Second, American enjoys very small operating costs at the airport. DWU Consulting estimates Charlotte’s cost per enplaned passenger (CPE) at a mere $1.33 as of 2014 – the lowest by far among all airports it considers “large hubs,” actually. Charlotte owes some of that cost advantage to the sheer volume of travelers passing through the airport, which naturally depresses CPE as non-linear costs spread more thinly across passengers. But even neutralizing for expected economic efficiencies, the costs of operating in Charlotte are phenomenally low. Given Charlotte’s role as primarily a connecting airport in American’s network – in other words, one in which American wants to cap costs especially tightly – it seems like an overall good match.
Finally, American maintains an unquestioned hegemony in Charlotte, owning a stunning 88-percent of the market share. American is probably not too eager to cede much of that control, which serves as a competitive advantage for the airline.
Certainly, for all the talk of possible drawbacks in Charlotte, such forecasts have hardly materialized yet. A recent study from OAG ranked Charlotte among the top ten most quickly growing megahubs globally in terms of connectivity, undermining the idea that American plans to scale back activity. It would appear American envisions an important role for Charlotte in its route network long-term.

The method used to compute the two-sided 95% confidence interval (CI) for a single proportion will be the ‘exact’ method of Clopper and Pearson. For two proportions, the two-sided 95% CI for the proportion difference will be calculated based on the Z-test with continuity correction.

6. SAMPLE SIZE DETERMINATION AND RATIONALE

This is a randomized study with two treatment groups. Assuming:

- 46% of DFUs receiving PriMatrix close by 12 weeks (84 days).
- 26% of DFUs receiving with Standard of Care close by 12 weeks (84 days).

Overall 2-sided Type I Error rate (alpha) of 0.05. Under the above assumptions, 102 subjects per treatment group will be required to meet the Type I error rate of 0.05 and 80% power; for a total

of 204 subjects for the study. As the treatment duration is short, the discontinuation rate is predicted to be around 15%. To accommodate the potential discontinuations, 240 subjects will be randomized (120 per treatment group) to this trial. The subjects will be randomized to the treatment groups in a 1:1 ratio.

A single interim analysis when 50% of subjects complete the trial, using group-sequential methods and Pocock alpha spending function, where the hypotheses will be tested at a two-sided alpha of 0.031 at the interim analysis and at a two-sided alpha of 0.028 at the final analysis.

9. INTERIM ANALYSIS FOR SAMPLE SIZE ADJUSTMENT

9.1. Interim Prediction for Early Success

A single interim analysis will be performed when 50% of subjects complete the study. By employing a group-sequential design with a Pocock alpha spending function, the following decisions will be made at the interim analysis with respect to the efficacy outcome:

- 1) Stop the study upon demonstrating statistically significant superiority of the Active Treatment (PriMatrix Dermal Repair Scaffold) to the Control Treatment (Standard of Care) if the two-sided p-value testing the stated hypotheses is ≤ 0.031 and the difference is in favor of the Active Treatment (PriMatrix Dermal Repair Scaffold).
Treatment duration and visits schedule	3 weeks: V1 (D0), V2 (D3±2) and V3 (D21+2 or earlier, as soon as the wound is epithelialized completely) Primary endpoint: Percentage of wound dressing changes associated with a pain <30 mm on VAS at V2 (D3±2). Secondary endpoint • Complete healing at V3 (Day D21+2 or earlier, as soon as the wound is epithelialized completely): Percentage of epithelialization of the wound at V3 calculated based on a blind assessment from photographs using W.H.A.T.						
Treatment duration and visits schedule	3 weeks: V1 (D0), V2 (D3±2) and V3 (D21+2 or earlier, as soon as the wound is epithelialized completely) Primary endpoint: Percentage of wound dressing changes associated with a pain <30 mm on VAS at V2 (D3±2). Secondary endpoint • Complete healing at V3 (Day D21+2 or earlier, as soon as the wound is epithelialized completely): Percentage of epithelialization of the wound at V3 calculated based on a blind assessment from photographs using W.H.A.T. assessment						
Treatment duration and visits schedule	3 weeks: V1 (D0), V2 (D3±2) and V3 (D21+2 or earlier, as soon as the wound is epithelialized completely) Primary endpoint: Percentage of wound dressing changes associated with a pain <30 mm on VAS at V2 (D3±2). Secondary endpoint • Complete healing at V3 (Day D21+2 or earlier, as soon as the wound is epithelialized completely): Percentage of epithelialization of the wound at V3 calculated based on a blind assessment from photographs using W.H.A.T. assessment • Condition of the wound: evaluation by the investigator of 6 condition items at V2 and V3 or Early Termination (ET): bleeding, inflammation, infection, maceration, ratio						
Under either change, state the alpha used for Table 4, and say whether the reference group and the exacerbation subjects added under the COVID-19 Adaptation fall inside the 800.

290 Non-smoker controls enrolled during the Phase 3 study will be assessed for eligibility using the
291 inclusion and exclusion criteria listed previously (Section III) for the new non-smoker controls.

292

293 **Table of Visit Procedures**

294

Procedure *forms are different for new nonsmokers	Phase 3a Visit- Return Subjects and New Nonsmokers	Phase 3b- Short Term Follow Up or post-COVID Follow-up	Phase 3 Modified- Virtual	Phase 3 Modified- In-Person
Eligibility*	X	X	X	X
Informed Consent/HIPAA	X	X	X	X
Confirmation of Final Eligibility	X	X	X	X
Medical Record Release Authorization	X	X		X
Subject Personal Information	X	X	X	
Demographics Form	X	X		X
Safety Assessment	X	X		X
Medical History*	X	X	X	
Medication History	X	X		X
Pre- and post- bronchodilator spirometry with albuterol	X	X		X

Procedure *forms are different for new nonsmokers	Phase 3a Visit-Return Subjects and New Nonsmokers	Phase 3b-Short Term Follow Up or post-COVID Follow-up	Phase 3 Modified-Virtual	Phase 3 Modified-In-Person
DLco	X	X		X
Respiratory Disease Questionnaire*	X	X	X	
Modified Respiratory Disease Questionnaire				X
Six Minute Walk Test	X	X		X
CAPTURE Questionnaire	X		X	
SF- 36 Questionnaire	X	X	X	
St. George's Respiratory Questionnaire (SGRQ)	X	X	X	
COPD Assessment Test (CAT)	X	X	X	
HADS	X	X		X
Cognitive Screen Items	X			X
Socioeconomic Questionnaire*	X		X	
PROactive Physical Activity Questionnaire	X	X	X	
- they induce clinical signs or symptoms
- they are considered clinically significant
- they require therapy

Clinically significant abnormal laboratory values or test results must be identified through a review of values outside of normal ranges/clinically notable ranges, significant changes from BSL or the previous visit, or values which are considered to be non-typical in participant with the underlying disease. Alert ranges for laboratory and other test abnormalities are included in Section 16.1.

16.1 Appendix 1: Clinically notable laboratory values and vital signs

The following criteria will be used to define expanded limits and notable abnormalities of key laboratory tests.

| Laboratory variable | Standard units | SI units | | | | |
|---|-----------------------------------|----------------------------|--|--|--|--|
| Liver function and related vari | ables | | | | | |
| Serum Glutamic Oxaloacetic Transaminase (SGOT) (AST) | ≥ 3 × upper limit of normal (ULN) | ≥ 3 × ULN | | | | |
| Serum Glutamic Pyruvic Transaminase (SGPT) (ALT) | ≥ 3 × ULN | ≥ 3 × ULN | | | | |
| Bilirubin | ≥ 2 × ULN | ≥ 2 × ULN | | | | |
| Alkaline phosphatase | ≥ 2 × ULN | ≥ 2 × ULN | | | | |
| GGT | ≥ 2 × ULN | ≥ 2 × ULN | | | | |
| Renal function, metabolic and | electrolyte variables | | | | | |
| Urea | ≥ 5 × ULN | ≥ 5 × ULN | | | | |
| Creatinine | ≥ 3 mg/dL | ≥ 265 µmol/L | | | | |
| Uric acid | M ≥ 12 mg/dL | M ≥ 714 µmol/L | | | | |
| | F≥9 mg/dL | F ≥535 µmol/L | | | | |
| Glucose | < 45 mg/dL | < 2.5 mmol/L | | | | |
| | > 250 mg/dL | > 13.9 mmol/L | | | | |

Philadelphia International Airport (PHL) attracts some attention primarily because of its close proximity to other northeastern airports significant in American’s network. The airline officially maintains hub operations at Washington Reagan slightly to the south, and at New York JFK slightly to the north. American also enjoys a sizable footprint at New York’s LaGuardia Airport. Many raise questions about Philadelphia’s future with American supporting a myriad of nearby hubs. We all know American’s not leaving New York, and we all know that American’s not leaving Washington D.C., so how about Philadelphia?
But while several other dots lurking around Philadelphia probably don’t bode particularly well for its future, they may not necessarily threaten it very severely. All three of the competing airports mentioned previously support far fewer daily flights than Philadelphia, owing much of their traffic to O&D rather than connecting fliers. If American axed its hub in Philly, it would have a difficult time shifting all of the connecting traffic to nearby hubs, with practical limitations preventing drastic expansions in either New York or Washington D.C.
Each of the other airports occupies a more niche role within American’s system. Philadelphia is the only facility prepared to handle large volumes of connections (and in a more cost mindful way than shuttling passengers through the Big Apple or the nation’s capital), effectively sheltering it from large scale cuts.